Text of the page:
Researchers at Cambridge have unleashed an era of Head-up displays (HUD) using laser holographic techniques. The technology has introduced for the first time into Jaguar Land Rover vehicles. The human machine interface has developed to project data like speed, direction and navigation directly onto the windscreen. It’s an attempt to provide, relevant and real time information to the driver in a non-intrusive way.
Immersive driver experience
Auto technologies around the globe are working towards creating immersive driver experience in cars, for instance, Mitsubishi is creating predictive user interface for its electric cars. Aim of which is to bypass let’s say congested roads. While a research conglomerate in Europe came up with automated valet parking and charging for e-mobility. Volvo too is fabricating slippery-road warning solution as part of their driving safety systems. There are cars that can do remote parking via LCD display.
Autonomous cars too are an offshoot of in-car technology and Google is one of the big names that have a team of dedicated researchers working on it.
Laser holographic technology
Professor Daping Chu, one of the lead researchers behind the Head-up displays (HUD) at Cambridge claims that the prospect of holographic technology looks promising. It has the potential of becoming an integral part of fully immersive driver experience in cars. Real advantage of the technology is its output that is displayed in 3D format. This implies, real time information is provided, without distracting, to the driver.
The HUD technology created by Cambridge is the first to employ laser holographic techniques. The holographic automotive head up displays is preferred because of its good light efficiency, brighter display and lower power consumption.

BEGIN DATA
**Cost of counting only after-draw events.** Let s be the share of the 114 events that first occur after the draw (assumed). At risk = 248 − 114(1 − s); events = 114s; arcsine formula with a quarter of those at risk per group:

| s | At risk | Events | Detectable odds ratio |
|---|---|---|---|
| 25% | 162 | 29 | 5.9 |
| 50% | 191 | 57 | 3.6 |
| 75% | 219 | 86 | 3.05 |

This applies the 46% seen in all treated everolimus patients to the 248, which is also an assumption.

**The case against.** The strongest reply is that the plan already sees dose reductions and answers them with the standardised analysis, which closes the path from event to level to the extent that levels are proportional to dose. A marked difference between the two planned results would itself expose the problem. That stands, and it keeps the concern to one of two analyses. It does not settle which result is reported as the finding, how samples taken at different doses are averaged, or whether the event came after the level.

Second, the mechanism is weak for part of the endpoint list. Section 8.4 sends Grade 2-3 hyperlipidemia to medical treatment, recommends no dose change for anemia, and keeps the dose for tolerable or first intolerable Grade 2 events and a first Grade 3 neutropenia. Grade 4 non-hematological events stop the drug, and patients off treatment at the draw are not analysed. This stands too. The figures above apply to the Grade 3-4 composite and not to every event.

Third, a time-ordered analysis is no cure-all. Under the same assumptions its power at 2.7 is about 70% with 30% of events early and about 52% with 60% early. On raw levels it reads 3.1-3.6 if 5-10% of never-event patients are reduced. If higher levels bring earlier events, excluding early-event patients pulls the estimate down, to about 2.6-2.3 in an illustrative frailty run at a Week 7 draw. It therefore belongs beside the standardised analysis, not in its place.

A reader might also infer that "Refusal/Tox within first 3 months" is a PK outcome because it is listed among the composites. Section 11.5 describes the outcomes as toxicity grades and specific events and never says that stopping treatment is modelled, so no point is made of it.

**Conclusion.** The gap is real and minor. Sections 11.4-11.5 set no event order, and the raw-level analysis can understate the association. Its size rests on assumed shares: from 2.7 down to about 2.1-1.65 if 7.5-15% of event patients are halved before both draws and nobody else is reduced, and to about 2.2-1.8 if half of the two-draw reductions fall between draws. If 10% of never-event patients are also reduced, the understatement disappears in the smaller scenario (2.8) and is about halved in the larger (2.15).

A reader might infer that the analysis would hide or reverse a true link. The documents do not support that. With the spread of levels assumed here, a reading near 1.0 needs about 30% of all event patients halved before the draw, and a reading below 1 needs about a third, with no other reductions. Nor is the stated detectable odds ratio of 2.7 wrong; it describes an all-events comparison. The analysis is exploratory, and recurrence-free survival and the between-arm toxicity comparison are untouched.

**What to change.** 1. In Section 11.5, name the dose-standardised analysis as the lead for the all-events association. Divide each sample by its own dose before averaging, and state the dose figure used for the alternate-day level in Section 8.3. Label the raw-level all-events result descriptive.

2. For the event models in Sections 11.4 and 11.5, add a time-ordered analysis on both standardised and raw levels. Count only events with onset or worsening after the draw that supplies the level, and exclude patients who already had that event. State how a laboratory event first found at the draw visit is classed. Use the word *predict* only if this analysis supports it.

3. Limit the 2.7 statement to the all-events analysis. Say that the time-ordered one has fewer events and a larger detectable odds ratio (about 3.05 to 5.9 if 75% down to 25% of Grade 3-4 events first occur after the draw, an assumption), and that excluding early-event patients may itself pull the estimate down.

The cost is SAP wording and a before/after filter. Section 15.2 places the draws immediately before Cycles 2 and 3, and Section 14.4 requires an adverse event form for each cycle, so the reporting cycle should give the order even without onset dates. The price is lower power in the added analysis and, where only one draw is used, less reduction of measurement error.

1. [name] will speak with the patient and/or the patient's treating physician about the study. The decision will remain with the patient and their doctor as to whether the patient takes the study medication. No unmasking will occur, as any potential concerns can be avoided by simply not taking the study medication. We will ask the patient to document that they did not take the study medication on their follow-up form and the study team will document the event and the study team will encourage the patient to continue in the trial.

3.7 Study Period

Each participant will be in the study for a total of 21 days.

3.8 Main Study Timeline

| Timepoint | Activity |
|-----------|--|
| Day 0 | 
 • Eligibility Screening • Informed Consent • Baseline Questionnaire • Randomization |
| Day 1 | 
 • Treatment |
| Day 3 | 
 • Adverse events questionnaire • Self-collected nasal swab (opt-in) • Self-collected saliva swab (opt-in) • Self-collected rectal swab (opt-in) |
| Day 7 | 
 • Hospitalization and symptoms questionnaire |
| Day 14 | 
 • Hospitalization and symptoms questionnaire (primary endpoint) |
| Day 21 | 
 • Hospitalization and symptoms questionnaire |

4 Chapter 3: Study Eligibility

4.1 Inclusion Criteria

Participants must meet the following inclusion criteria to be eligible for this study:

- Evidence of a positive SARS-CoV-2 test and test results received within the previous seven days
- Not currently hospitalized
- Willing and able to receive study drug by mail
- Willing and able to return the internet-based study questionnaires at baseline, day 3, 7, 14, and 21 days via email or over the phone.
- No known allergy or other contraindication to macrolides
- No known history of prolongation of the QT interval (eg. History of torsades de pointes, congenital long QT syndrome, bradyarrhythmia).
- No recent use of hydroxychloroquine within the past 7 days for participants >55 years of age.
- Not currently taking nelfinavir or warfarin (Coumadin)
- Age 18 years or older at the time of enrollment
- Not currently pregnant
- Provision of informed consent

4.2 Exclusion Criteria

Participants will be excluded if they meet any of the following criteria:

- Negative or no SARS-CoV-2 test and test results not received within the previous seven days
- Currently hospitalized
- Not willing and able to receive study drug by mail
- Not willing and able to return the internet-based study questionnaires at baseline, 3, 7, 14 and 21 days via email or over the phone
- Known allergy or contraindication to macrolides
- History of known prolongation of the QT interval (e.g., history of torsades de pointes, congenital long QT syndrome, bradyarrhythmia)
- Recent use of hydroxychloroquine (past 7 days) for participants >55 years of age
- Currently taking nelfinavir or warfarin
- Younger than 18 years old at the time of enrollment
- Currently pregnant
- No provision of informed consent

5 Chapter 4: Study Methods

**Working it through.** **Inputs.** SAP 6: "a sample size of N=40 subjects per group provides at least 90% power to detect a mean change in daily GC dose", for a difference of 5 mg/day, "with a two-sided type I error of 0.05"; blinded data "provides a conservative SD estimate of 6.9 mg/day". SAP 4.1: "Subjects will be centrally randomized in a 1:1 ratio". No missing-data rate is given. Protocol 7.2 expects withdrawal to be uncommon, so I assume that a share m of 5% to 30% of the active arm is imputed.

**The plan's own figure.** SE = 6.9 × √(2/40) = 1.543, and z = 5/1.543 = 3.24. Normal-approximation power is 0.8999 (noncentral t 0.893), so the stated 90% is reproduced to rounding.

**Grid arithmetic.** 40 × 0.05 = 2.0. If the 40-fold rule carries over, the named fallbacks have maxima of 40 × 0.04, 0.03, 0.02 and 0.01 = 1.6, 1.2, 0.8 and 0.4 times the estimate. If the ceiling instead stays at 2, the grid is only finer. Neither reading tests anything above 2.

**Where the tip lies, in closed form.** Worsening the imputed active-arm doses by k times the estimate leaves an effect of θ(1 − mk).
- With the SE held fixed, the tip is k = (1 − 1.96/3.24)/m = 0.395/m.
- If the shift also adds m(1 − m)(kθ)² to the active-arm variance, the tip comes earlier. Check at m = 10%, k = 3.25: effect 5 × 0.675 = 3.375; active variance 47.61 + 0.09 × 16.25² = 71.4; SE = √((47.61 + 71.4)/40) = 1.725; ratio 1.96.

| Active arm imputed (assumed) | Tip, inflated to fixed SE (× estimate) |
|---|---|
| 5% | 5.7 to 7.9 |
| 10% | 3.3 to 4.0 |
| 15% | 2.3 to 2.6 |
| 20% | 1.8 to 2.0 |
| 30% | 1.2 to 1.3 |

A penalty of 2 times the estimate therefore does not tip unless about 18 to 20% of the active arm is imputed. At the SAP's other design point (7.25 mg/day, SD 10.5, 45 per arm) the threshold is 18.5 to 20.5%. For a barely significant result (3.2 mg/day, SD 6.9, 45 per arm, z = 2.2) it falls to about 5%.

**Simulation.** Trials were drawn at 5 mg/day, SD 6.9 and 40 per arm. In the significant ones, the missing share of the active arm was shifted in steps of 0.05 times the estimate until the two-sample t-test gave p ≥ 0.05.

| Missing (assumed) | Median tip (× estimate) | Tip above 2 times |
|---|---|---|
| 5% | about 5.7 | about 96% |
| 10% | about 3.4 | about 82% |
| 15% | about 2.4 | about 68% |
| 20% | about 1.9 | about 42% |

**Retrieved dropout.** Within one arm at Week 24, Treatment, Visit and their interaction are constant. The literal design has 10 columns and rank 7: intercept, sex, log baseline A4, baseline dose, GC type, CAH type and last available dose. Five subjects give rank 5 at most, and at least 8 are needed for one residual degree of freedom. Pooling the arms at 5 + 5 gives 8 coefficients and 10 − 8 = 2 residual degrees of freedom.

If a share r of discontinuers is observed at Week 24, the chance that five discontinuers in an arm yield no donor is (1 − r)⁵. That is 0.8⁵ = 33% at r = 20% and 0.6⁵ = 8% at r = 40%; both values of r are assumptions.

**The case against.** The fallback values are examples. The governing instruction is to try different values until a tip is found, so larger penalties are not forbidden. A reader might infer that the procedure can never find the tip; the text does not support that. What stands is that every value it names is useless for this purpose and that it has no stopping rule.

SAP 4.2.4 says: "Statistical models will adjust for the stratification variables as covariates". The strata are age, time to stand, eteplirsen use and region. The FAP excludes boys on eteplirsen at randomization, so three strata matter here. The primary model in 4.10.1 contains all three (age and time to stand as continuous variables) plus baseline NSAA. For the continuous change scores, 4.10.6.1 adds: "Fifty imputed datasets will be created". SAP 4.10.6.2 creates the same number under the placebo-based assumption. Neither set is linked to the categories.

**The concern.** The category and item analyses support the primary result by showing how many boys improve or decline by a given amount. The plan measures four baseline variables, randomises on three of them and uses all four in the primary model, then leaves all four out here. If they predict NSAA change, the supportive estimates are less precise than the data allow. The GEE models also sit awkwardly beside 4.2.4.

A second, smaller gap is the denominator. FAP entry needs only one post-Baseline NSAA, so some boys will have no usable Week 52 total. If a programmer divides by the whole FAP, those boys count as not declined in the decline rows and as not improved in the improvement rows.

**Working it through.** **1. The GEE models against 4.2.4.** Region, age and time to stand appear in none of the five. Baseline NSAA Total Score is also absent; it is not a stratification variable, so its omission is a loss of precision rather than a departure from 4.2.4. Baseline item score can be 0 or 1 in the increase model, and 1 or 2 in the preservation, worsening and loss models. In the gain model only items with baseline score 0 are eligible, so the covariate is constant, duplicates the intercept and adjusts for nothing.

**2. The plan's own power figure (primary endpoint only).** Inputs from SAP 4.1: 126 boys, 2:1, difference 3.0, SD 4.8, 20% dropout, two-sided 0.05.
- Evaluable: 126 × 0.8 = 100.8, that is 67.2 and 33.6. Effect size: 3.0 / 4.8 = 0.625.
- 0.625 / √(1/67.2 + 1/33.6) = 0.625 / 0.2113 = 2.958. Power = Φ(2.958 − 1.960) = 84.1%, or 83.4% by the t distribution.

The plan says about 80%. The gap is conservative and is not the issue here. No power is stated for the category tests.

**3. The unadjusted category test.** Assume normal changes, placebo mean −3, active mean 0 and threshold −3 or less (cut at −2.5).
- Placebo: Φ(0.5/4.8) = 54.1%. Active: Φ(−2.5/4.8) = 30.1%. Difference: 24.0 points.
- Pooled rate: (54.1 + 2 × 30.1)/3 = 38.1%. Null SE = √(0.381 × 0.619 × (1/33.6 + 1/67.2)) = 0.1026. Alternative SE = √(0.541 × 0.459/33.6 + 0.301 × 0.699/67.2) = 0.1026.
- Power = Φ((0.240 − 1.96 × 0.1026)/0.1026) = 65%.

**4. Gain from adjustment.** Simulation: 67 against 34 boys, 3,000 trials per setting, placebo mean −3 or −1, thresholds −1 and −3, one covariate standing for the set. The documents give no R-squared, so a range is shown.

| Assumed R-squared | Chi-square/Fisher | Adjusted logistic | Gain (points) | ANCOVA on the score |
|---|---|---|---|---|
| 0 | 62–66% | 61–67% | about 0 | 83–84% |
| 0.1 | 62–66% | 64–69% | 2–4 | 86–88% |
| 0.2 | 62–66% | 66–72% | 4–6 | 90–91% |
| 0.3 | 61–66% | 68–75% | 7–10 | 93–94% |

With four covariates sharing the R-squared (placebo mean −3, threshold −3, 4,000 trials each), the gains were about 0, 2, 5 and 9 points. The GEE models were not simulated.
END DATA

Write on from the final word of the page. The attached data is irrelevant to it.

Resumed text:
HUD and the Second World War
Although HUD sounds futurist, yet it has its roots somewhere around the Second World War. During the times, the mechanics used to assist pilots in striking targets while maneuvering. While in 1960s, the system was integrated in military aircraft and by 1970s in commercial airliner. However, 1988 Oldsmobile Cutlass Supreme pioneered the age of first HUD car.
Conventionally, HUD in aircrafts displays data like airspeed, altitude, heading as well as horizon line. In case of military applications, the info also included target’s distance and weapon status. While on-road, application includes information like speed, direction, navigation and night vision.
Cambridge HUD projects real time data directly onto the windscreen. Researchers want to take a step further with the technology by adding features like displaying nearby petrol station along with the gasoline price, position of pedestrians alongside surrounding vehicles and encourage good driving behavior without distracting the driver of course.
This is the most ergonomic way of presenting the information to a driver. Once the vision becomes reality, this immersive driver experience would overlay major HUD development.